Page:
Scully-Welsh doc: ‘Very exciting time’ to be an oncologist

Dr. Alice Cintra, one of the newest physicians at Vero Beach’s Scully-Welsh Cancer Center, is a medical oncologist – but wait a minute, aren’t all oncologists medical doctors?

Yes they are. But in today’s sophisticated world of cancer treatment, there are three recognized oncology sub-specialties: medical oncologists, radiation oncologists and surgical oncologists. And while Memorial Sloan Kettering says “medical oncologists usually serve as treatment team leaders,” Cintra shies away from claiming a leadership role after only about a month at the Vero cancer facility.

“I like to collaborate,” she says quietly, “and I think most oncologists would say the same thing. I mean, honestly, with cancer, you have to work as a team. It’s not one doctor or another, right? It’s really a multi-specialty approach that has to happen.”

She points out that besides the three recognized oncology fields involved in cancer treatments, pathologists, radiologists, gastroenterologists and otolaryngologists or ENT doctors all play important roles, too.

Still, the National Cancer Institute echoes Memorial Sloan Kettering’s stance, saying medical oncologists usually are “the main healthcare provider for someone who has cancer,” while also giving supportive care and coordinating the treatments prescribed by other specialists. And Cintra does agree that medical oncologists “tend to be the ones that kind of guide things a little bit in cancer care,” adding that “oftentimes we are the ones that follow the patient the longest.”

Unfortunately for Cintra, medical oncologists also are thought of as the doctors responsible for prescribing and administering chemotherapy, and she says “the word chemotherapy is terrifying,” to most people.

“People [about to undergo chemotherapy] think they are going to be miserable, with hair loss, nausea and vomiting.” Cintra said. Sometimes they are, but Cintra adds that today’s chemo drugs “tend to be better tolerated” than those of just a few years ago.

Despite that improvement, Cintra says, “any time I get to do something that is not chemotherapy, that’s exciting.”

An alternate treatment she is excited about is immunotherapy, which she calls “the hottest thing right now in oncology.”

The American Cancer Society describes immunotherapy as “stimulating a patient’s own immune system to work harder and smarter to attack cancer cells.”

Not all cancer patients are candidates for immunotherapy, but, according to Cancerresearch.org, “immunotherapy has been an effective treatment for patients with certain types of cancer that have been resistant to chemotherapy and radiation treatment, including melanoma.”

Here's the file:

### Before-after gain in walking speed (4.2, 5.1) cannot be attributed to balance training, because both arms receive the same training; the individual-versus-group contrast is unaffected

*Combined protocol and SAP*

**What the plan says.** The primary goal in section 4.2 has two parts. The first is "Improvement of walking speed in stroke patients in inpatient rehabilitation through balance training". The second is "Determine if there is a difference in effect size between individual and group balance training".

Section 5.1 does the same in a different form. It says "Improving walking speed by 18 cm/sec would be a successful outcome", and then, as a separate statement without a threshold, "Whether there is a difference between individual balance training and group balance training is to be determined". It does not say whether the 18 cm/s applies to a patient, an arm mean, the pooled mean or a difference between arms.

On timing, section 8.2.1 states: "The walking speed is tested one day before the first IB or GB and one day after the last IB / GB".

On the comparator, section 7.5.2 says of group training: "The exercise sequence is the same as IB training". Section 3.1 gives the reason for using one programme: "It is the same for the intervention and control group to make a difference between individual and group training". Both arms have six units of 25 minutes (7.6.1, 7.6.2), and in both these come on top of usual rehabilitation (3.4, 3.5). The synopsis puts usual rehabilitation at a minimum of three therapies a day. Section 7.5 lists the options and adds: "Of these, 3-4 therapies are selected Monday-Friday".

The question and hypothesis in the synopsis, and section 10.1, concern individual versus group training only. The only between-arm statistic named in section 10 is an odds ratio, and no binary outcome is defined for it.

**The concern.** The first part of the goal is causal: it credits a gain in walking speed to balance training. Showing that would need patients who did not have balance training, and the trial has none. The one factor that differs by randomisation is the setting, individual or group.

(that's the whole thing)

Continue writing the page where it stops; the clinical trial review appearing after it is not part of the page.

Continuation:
Cintra has a personal history with cancer and special reasons to help lead a team that fights it.

“My own mother had breast cancer,” she says. “I lost her to breast cancer. And I went through a cancer journey, myself.”

According to the Mayo Clinic, “most women with breast cancer need some type of surgery – either lumpectomy or mastectomy – [and] most patients believe that their treatment is completed after their tumors are removed with surgery.”

Unfortunately, that belief often is mistaken: “Breast cancer is very aggressive,” the Mayo Clinic continues. “Since microscopic cancer cells can travel through the bloodstream to other organs and hide until they decide to multiply, many patients will require more than just surgery in order to eradicate the cancer completely.”

That’s where the supportive care medical oncologists provide becomes especially important.

Whatever cancer a patient is fighting, Cintra has one important piece of advice.

“Don’t compare yourself to others. Try not to. It’s very hard, but try not to compare yourself with so-and-so that you know who may have breast cancer. Maybe the characteristics of their cancer are different than yours. Because, really, breast cancer, lung cancer, they all come in different shapes. Maybe there are different molecular markers. There are all kinds of things makes everybody’s cancer unique.

“I tell patients all the time: ‘You’re not a number. You’re you. There’s nobody else in the world like you. How you respond to therapy may not be the same as another person.’”

Cintra concludes by saying “it is a very exciting time” to be a medical oncologist because people are living longer with cancer. “They are living better lives with cancer, and new ways of actually curing their cancers are being developed all the time.”

Dr. Alice Cintra is with the Scully-Welsh Cancer Center at 3555 10th Court in Vero Beach. Her phone number is 772-226-4810.

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